Ripatransone’s defensive walls and towers, erected almost certainly after 1205, the year the free municipality was “born,” were crumbling after an assault by Francesco Sforza’s troops in 1444. Through the interest of Ripan Francesco Lunerti, Pope Eugene IV granted Ripatransone a 30-year exemption from taxes to make its reconstruction possible. Other aid was granted by Giosia d’Acquaviva, Duke of Atri, who had ties of blood and affection with the town.

Subjected to various interventions over the centuries, the medieval walls suffered serious damage in the years 1966-67 for the widening of the provincial road “Cuprense.” Nevertheless, that of Ripatransone remains one of the most beautiful and articulated fortified walls in the Marche region. The development of the wall perimeter in a 19th-century engraving is estimated at 2,418 meters; it follows the orography of the site, which varies from neighborhood to neighborhood.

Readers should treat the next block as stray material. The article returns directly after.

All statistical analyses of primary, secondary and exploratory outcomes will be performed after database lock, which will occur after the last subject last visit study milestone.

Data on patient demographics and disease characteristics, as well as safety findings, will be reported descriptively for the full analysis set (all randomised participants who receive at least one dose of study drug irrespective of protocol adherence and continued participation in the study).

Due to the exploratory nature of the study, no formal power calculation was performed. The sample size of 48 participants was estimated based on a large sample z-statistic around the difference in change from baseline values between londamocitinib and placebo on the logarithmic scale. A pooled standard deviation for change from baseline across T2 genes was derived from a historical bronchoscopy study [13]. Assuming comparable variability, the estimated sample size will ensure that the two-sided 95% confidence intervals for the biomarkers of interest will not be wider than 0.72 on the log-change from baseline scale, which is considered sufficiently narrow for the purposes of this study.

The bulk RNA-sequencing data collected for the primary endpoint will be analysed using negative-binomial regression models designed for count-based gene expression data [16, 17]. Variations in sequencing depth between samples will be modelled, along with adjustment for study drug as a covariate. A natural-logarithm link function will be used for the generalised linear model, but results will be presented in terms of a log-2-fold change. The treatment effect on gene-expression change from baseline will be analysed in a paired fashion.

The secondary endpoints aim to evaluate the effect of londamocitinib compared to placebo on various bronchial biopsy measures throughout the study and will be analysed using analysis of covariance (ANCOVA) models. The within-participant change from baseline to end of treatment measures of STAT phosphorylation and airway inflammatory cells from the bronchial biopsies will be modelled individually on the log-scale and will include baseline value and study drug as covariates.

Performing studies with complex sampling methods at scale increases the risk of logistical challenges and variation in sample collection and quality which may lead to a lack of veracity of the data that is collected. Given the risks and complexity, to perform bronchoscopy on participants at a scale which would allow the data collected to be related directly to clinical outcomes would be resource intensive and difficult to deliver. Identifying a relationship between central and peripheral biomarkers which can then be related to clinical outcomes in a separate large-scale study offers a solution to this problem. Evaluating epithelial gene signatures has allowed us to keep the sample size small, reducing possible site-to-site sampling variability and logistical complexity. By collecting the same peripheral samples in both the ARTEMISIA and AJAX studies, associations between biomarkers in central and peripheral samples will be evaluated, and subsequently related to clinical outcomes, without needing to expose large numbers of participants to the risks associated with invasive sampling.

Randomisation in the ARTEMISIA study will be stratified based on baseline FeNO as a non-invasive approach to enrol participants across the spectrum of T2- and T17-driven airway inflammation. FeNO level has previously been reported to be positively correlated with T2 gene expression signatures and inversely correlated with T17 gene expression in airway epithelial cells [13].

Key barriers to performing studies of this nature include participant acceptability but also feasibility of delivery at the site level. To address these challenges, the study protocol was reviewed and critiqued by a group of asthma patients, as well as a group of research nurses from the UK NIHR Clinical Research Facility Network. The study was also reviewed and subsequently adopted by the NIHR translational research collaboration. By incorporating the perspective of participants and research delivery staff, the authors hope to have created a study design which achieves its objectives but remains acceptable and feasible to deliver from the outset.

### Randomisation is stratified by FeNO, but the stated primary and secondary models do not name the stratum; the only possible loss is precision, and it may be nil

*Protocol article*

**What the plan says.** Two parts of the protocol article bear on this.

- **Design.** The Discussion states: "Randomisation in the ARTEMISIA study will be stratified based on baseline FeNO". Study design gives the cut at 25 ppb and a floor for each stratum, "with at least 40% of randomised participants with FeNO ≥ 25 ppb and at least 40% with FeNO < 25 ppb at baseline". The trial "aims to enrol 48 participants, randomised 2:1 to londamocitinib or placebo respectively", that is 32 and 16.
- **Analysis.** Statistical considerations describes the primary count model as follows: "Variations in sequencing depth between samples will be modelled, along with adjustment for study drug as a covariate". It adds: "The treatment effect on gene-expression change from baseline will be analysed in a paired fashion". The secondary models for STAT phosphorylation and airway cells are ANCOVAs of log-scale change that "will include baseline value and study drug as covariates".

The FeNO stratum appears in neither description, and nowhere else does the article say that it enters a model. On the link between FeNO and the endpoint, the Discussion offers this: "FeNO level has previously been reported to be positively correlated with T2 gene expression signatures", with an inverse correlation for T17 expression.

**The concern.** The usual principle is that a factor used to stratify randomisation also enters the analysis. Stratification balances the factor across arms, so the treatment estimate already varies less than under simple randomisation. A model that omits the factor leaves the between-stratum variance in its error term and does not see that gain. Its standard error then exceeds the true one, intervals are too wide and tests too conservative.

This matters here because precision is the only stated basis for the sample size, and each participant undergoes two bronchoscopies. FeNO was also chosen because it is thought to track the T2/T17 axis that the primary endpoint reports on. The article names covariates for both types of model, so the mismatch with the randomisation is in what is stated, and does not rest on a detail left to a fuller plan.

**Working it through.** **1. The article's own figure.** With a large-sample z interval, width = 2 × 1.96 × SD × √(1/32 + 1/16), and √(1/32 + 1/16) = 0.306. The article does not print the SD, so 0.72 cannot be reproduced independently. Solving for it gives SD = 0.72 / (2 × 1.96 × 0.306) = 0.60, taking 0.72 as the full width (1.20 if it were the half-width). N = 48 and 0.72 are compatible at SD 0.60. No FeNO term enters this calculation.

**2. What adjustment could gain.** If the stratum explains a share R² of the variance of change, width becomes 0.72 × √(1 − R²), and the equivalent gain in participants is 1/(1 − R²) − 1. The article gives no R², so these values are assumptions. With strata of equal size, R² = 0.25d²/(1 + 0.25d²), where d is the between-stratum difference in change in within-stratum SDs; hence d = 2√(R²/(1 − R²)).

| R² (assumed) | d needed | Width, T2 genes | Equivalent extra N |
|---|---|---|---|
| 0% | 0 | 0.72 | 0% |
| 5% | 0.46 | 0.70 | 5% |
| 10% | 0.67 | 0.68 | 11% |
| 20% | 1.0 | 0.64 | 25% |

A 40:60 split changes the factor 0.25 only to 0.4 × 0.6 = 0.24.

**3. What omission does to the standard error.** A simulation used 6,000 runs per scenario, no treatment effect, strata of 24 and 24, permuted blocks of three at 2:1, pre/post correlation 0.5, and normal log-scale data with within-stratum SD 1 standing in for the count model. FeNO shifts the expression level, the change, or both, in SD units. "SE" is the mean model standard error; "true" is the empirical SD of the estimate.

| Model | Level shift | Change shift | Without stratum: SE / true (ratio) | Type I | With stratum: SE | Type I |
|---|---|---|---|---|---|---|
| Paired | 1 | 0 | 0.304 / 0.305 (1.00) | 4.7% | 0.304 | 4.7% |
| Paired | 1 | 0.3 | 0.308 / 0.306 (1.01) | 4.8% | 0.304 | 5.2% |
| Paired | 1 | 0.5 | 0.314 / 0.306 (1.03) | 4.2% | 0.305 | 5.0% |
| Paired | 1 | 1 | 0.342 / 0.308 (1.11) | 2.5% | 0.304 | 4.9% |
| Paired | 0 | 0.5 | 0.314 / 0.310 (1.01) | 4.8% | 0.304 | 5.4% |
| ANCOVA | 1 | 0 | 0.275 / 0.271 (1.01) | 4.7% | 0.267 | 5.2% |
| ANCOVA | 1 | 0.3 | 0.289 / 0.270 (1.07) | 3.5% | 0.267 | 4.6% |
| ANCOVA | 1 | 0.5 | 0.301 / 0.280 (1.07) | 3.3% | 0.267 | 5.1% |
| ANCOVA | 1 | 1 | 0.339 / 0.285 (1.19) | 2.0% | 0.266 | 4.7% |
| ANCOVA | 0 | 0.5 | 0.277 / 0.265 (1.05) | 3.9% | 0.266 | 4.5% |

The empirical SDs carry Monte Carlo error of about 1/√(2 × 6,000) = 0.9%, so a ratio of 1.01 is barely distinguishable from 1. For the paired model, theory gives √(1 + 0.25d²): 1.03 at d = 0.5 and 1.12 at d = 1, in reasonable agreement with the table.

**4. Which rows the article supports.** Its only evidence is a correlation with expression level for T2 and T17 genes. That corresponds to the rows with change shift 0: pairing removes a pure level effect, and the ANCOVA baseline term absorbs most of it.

As in the Middle Ages, the city is divided into the districts of Monte Antico, Capo di Monte, San Domenico (or Roflano), and Agello.

The walled enclosure is opened by several gates; the most beautiful is the Porta di Monte Antico. Oriented to the south, with a square plan, it has a pointed-arched fornix; it has overhanging appurtenance on a spur of machicolation corbels, except for the rear side and the left-hand side inside the curtain wall grafted into it. The tower had, as a second security (in addition to the gatehouse), a portcullis allocated toward the interior of the hallway: only part of the sliding seat remains of it. Just above the extrados of the entrance archway is walled a coat of arms rendered illegible. The crenellated crowning, although restored, is as originally provided with Ghibelline battlements, some of which are equipped with musket embrasures; it engages in a system of corbels and plumbholes to exercise both plumbant and piercing defense.

The Agello Gate, also fortified, is oriented to the north. It once had projecting apparatus equipped with plumbatos limited to the sides exposed to a possible attacker, that is, those “extra moenia.”

St. Dominic’s Gate shows a fine stone coat of arms walled above the extrados of the fornix; the crowning was equipped with a light projecting apparatus, which, though lacking a plumbed system, housed the battlements.